In the Spotlight

Natalia Sylvester

Natalia Sylvester

Author; Faculty Mentor, Regis University

Austin, TX       Member Since: 2013

About: Natalia Sylvester was born in Lima, Peru and is the author of the novels Chasing the Sun and Everyone Knows You Go Home. She studied creative writing at the University of Miami and is a faculty member of the low-res MFA program at Regis University in Denver, Colorado. Her work has appeared in Latina Magazine, Writer’s Digest, the Austin American-Statesman, and

Photo credit: Eric Sylvester


What is the best writing advice that you dispense to your students?
I tell them to not be afraid to look inward. Why is this story so important for YOU to write it? Start from that deep and meaningful connection to the character, place, or topic you’re writing about, and be honest about whether or not it exists.

Who encouraged you to be a writer?
On the last day of freshman year in high school, my English teacher, Mrs. Scott, told me “Never, never stop writing.” It struck me and stayed with me because, while I’d been writing my whole life, it was the first time it occurred to me that what I wrote might matter to someone else.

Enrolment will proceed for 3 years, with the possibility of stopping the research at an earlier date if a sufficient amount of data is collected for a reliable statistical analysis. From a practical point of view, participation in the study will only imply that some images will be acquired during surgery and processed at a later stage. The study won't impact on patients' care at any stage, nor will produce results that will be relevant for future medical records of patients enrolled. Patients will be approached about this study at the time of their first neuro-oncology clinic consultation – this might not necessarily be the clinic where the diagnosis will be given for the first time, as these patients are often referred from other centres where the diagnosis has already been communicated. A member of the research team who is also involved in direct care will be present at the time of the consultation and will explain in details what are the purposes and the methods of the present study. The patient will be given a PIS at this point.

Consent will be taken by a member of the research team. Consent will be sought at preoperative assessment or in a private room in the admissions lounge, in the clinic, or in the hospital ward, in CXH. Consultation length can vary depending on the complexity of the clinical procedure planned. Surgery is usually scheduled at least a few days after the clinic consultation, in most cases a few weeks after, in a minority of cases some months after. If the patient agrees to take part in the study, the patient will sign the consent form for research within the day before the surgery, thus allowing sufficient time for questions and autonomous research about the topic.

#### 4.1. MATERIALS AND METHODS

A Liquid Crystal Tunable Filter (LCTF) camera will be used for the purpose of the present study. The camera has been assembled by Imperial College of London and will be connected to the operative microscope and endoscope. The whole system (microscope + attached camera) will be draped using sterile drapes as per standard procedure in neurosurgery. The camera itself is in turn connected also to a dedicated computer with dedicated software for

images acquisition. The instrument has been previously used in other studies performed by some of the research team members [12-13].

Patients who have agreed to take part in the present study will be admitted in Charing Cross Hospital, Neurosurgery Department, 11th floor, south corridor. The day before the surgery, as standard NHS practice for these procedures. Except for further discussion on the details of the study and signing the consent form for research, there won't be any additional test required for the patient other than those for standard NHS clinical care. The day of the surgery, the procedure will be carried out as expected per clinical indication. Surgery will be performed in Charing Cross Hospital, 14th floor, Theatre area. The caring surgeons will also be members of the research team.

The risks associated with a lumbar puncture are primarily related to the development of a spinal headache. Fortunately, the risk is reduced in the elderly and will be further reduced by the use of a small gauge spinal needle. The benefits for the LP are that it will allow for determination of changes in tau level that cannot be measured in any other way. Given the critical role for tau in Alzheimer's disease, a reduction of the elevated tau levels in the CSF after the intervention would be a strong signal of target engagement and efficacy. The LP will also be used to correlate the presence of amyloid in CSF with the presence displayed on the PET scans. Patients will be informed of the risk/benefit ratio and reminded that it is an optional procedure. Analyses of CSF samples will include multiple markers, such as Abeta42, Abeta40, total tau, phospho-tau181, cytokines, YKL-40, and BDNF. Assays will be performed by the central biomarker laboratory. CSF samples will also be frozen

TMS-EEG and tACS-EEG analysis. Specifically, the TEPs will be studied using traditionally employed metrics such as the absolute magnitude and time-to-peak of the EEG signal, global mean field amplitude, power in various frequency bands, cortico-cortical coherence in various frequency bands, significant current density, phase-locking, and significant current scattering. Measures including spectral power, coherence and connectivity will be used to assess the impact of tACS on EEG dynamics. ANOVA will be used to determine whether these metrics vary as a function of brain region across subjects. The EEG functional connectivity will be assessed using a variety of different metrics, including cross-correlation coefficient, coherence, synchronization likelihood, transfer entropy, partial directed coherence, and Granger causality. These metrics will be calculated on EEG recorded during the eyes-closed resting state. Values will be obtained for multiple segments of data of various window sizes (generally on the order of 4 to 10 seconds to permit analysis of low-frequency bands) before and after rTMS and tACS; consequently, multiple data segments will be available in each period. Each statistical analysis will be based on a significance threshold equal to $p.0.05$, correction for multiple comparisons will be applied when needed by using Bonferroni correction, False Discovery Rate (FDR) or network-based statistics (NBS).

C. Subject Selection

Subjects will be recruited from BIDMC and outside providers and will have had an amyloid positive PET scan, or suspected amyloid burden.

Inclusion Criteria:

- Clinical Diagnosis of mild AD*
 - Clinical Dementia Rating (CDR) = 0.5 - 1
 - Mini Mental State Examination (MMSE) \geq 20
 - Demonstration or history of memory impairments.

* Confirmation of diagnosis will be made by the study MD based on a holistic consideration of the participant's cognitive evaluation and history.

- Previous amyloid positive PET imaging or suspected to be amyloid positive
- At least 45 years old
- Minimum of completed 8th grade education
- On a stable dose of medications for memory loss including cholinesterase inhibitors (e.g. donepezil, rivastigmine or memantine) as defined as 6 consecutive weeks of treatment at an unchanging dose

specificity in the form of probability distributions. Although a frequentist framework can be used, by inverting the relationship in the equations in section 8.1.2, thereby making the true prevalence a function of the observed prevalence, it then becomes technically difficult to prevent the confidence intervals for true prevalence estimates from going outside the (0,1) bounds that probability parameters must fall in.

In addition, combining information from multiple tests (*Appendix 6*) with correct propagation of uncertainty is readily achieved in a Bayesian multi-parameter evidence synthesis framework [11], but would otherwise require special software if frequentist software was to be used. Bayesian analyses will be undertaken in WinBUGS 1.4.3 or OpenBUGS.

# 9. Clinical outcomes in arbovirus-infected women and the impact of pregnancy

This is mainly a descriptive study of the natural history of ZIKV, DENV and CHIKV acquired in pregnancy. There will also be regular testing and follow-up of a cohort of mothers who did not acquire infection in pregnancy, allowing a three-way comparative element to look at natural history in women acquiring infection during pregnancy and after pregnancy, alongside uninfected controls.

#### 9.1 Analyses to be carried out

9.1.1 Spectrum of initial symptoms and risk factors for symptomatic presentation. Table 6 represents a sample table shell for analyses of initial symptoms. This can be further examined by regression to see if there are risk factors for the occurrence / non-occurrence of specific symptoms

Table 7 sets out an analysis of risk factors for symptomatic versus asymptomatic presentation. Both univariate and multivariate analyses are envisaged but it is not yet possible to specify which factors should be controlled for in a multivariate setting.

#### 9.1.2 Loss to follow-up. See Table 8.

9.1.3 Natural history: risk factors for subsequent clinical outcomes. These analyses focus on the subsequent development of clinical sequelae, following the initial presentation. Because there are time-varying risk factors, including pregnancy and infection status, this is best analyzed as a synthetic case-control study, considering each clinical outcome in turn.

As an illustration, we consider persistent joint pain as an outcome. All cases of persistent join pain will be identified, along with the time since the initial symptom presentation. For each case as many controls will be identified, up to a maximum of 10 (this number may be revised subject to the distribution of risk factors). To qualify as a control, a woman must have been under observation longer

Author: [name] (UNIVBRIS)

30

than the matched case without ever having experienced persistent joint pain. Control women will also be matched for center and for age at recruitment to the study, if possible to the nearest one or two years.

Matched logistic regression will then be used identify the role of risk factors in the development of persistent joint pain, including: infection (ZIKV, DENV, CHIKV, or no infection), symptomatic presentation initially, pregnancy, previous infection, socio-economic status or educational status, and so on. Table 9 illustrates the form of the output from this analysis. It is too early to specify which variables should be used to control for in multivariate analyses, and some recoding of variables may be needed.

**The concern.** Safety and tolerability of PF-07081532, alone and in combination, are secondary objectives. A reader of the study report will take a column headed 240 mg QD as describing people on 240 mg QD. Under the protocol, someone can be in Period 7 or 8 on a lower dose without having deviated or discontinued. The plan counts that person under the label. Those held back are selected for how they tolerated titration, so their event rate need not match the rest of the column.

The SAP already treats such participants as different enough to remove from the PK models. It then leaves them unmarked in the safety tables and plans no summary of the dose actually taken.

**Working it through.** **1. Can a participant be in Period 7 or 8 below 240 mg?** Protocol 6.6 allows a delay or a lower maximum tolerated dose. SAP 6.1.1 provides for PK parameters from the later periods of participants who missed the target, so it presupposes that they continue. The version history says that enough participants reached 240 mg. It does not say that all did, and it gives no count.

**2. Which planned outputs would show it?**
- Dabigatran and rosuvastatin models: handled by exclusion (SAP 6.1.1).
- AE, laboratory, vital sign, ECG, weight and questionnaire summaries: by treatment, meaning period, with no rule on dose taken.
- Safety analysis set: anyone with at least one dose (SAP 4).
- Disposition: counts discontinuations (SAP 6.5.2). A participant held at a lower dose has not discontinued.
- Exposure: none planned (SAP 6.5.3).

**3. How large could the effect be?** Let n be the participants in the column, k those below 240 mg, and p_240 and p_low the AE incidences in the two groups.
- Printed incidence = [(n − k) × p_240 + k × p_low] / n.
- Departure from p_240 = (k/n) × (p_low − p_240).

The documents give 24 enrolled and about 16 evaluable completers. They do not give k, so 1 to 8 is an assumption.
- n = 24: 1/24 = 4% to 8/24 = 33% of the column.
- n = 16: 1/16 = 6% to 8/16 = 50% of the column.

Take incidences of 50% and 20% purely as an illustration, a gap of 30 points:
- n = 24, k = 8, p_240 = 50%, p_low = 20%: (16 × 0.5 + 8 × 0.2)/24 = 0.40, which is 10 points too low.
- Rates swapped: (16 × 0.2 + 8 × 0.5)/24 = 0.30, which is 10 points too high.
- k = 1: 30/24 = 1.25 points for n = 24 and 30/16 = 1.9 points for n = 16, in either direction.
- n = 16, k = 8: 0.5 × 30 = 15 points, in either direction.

What persons in or aspects of your life’s journey have most profoundly influenced your work?
My junior year of undergrad, I was majoring in creative writing and discussing my senior thesis with my mentor, Evelina Galang. I don't remember what I wanted to write about at the time, only that the conversation that followed—the questions she asked about why I wanted to write that story—made me realize I wasn't writing for myself, but rather a perceived notion of what kind of stories I should be writing. It shifted my whole mindset and approach to writing. It made me constantly question, to this day, who I'm centering, who I'm writing for, and what gazes might be imposing on my work, as I put words to the page.

What is the greatest compliment that you could ever receive about your writing?
That they saw themselves in the story. That it made them feel understood.

Where do you write?